There are usually one or two entrenched firms per region. This system would be very bad for them because it would open the door for the firms who fight for the scraps. Under this system though, I would expect the quality of work to improve.
    Thank you for commenting (and reading)!

  • Mike,
    You present an interesting idea that’s worth more discussion. I’m a traffic engineering consultant but have spent almost half of my career in the public sector. One area that is very important to our firm in getting selected for projects is having a good working relationship with the client. Often we get hired because public agencies like to work with us. They know we will be responsive to their needs, prepare quality work, conduct our business in an honest manner, and not nickel and dime them for unnecessary work.
    Most of our work is from repeat clients even though we often have to submit a proposal. The qualifications portion of the proposal is a key element for the reasons mentioned above. I could see your design competition model working if an agency had a short list of “pre-qualified” consultants whom they then would ask to submit on a design competition. That might be the best of both worlds, as long as the consultants don’t have to get pre-qualified for every design competition.

  • Mike –
    This is a great discussion point! Where I live, Oregon, they generally have page limits around 10 to 20 pages, so there has been improvement on that end. However, I do agree that there is still too much “wasted” money that goes into proposals. But isn’t “describing your engineering” important too?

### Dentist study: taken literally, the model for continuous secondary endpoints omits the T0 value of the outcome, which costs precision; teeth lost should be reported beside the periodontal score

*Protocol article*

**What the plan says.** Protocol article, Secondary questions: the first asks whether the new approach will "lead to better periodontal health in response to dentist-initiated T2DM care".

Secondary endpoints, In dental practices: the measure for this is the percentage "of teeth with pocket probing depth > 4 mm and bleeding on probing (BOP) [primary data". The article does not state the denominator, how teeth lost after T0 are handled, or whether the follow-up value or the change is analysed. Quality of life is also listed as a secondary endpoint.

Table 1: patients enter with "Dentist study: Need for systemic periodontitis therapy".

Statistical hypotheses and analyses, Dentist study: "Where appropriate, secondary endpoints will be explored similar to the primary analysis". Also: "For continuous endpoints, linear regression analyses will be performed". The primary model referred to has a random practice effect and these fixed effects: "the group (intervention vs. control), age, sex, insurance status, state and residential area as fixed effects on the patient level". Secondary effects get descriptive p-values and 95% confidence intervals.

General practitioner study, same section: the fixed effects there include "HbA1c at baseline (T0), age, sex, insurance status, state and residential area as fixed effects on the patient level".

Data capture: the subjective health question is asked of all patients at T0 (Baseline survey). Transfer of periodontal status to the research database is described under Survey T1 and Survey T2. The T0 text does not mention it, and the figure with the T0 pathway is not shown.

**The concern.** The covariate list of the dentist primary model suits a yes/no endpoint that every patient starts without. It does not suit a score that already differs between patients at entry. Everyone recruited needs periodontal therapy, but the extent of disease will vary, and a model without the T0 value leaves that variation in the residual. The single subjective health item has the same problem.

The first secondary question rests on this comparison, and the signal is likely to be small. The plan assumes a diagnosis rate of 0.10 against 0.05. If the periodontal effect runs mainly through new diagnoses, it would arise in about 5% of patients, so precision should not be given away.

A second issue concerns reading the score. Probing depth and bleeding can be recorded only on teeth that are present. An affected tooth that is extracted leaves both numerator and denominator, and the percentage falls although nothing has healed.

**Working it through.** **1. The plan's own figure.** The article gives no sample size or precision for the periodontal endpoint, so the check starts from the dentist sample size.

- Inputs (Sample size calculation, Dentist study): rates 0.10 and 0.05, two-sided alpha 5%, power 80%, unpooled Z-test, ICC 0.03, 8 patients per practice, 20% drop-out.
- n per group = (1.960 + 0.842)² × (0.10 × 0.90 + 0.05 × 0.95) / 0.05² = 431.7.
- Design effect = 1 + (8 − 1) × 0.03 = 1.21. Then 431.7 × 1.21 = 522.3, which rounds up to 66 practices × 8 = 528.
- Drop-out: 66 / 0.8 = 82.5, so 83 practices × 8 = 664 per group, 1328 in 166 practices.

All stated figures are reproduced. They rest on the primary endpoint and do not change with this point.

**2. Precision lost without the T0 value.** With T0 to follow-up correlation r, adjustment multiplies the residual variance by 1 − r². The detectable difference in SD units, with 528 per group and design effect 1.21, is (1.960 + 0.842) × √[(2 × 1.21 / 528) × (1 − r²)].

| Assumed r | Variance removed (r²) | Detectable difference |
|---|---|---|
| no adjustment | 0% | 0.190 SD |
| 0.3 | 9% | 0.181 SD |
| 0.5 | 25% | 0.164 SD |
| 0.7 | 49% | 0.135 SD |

Most of us can punch the numbers in or follow standards. But how many engineers can do this and really explain what they have come up with and why it is the best idea. I think the proposals do show you not only who can communicate the ideas, results, and designs best, but it also shows who can think outside the box and come up with some truly unique ideas that are often needed. This is what an agency gets from proposals.
    While I do think proposals are great for showing this, I do agree there needs to be improvement in the process.

  • Hi Miranda,
    The proposals have some value, but my experience (at least with medium to large sized firms) is that a professional marketing team is involved with putting the proposal together. This includes a lot of work on the communication elements you’re describing. Unfortunately, those marketing folks usually don’t work on the project once its won. I’m clearly thinking of a firm I know of who puts out great looking proposals, yet their reports look like they were put together in 1996.
    So I think we mostly agree – our industry needs a lot of work in this area and proposals can provide some value. Extending the thinking in my post – I think the best gauge of a consultants work product is the work product. A proposal is a proxy for the work that we hope translates.
    Kind of like the job candidate who is great at interviewing – the interview is hoped to be a good proxy, but the interview tells you if she’s good at interviewing, not necessarily if she’ll be a good worker.

  • {"email":"Email address invalid","url":"Website address invalid","required":"Required field missing"}
    Mike Spack

    My mission is to help traffic engineers, transportation planners, and other transportation professionals improve our world.

    Get these blog posts sent to your email! Sign up below.